Covid 19 Status

In line with HM Government requirements to fight the spread of Covid-19 we have measures in place to ensure that we protect our staff, their families and the wider community, but also to ensure that there is minimal disruption to our customers.

Your access to online Multi Agency Credit Reports, Expert Help and Account Management remains unaffected. We take great pride in the support that we provide to our customers and throughout this period will do all we can to minimise the impact on our services. While the country remains in lockdown we will continue to support your queries via a dedicated and experienced team that will be securely working from home, and supported by a Management Team that will continue to be based at our head office and who will be able to provide customer support as required.

The security measures that we have in place to protect your Personal Data, in line with our Privacy Policy, will mean that some elements of our personalised support are affected during this period as our support team will be working with anonymised data when working remotely. Freephone access to our Credit Analysts has been removed during this period while we focus our efforts on continuing to reply to all of your emails and secure messages within one working day.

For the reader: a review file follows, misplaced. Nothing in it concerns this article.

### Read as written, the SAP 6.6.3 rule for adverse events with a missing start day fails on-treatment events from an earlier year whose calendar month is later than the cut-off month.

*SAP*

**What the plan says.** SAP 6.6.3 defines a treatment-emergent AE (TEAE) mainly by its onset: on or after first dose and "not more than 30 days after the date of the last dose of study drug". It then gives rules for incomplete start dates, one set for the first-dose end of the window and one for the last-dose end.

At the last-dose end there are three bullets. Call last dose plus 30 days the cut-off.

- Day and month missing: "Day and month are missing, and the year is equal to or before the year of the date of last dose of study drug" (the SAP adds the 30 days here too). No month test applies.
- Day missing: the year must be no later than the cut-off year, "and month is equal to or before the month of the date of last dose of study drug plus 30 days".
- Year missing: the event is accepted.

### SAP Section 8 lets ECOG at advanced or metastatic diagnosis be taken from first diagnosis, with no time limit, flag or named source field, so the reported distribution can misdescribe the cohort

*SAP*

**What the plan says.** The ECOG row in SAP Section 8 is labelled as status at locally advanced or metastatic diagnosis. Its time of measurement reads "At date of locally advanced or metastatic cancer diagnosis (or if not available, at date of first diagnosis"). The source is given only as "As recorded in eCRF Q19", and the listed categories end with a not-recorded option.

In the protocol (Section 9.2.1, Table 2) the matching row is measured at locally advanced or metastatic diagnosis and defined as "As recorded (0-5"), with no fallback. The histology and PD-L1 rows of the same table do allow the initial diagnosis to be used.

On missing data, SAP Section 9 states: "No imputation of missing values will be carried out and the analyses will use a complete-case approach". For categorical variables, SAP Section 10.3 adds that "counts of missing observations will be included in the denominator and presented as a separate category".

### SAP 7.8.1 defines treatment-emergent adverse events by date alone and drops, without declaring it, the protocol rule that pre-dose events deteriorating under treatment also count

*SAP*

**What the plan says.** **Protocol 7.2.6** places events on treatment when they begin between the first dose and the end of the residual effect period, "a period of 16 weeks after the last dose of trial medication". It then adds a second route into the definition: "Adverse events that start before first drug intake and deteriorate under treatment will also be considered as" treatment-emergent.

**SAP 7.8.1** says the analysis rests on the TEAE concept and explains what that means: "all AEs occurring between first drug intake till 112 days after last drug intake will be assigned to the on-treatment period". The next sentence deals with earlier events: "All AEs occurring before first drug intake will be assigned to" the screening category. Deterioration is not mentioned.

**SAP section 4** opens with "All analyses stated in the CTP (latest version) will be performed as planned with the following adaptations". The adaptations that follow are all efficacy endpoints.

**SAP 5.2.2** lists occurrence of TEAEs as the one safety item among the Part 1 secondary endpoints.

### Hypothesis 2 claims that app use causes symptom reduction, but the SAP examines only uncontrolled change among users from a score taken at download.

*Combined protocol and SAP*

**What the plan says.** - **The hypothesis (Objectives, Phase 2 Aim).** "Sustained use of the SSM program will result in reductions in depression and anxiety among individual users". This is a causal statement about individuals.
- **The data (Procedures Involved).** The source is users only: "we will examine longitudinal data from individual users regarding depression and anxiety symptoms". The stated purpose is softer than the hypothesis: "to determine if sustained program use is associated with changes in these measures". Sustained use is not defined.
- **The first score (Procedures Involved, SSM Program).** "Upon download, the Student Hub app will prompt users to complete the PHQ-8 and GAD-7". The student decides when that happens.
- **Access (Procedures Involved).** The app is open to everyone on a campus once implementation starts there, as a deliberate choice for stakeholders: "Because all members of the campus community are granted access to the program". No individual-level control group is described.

Thanks for your understanding, and we hope to have full customer support available as soon as possible and wish you well during these challenging times.

Article by Tom Magor - 30th December 2019

Does Statute Barred Mean My Debt Is Written Off?

If you look around on the internet for debt advice you might see one questionable tip popping up from time to time: ‘don’t pay off your debts, wait six years for it to become statute barred and you’ll be home scot-free.’ If this sounds too good to be true, that’s because it is, and if you think it’ll be without consequence you could be in for a nasty surprise.

What does statute barred mean?

When a debt has become Statute Barred, it means a sufficient amount of time has passed that it can no longer be enforced through the courts. It doesn't mean the debt has been written off, however and the creditor can still legally pursue you for the debt through other means, such as a collections agency.

A debt will be deemed statute barred after a set period of time (defined by the type of debt, most commonly six years) if the following takes place:

  • The creditor has not already taken court action
  • No payments have been made in relation to the debt within the set time period
  • No acknowledgement has been made by the borrower to the lender that they owe them money within the set time period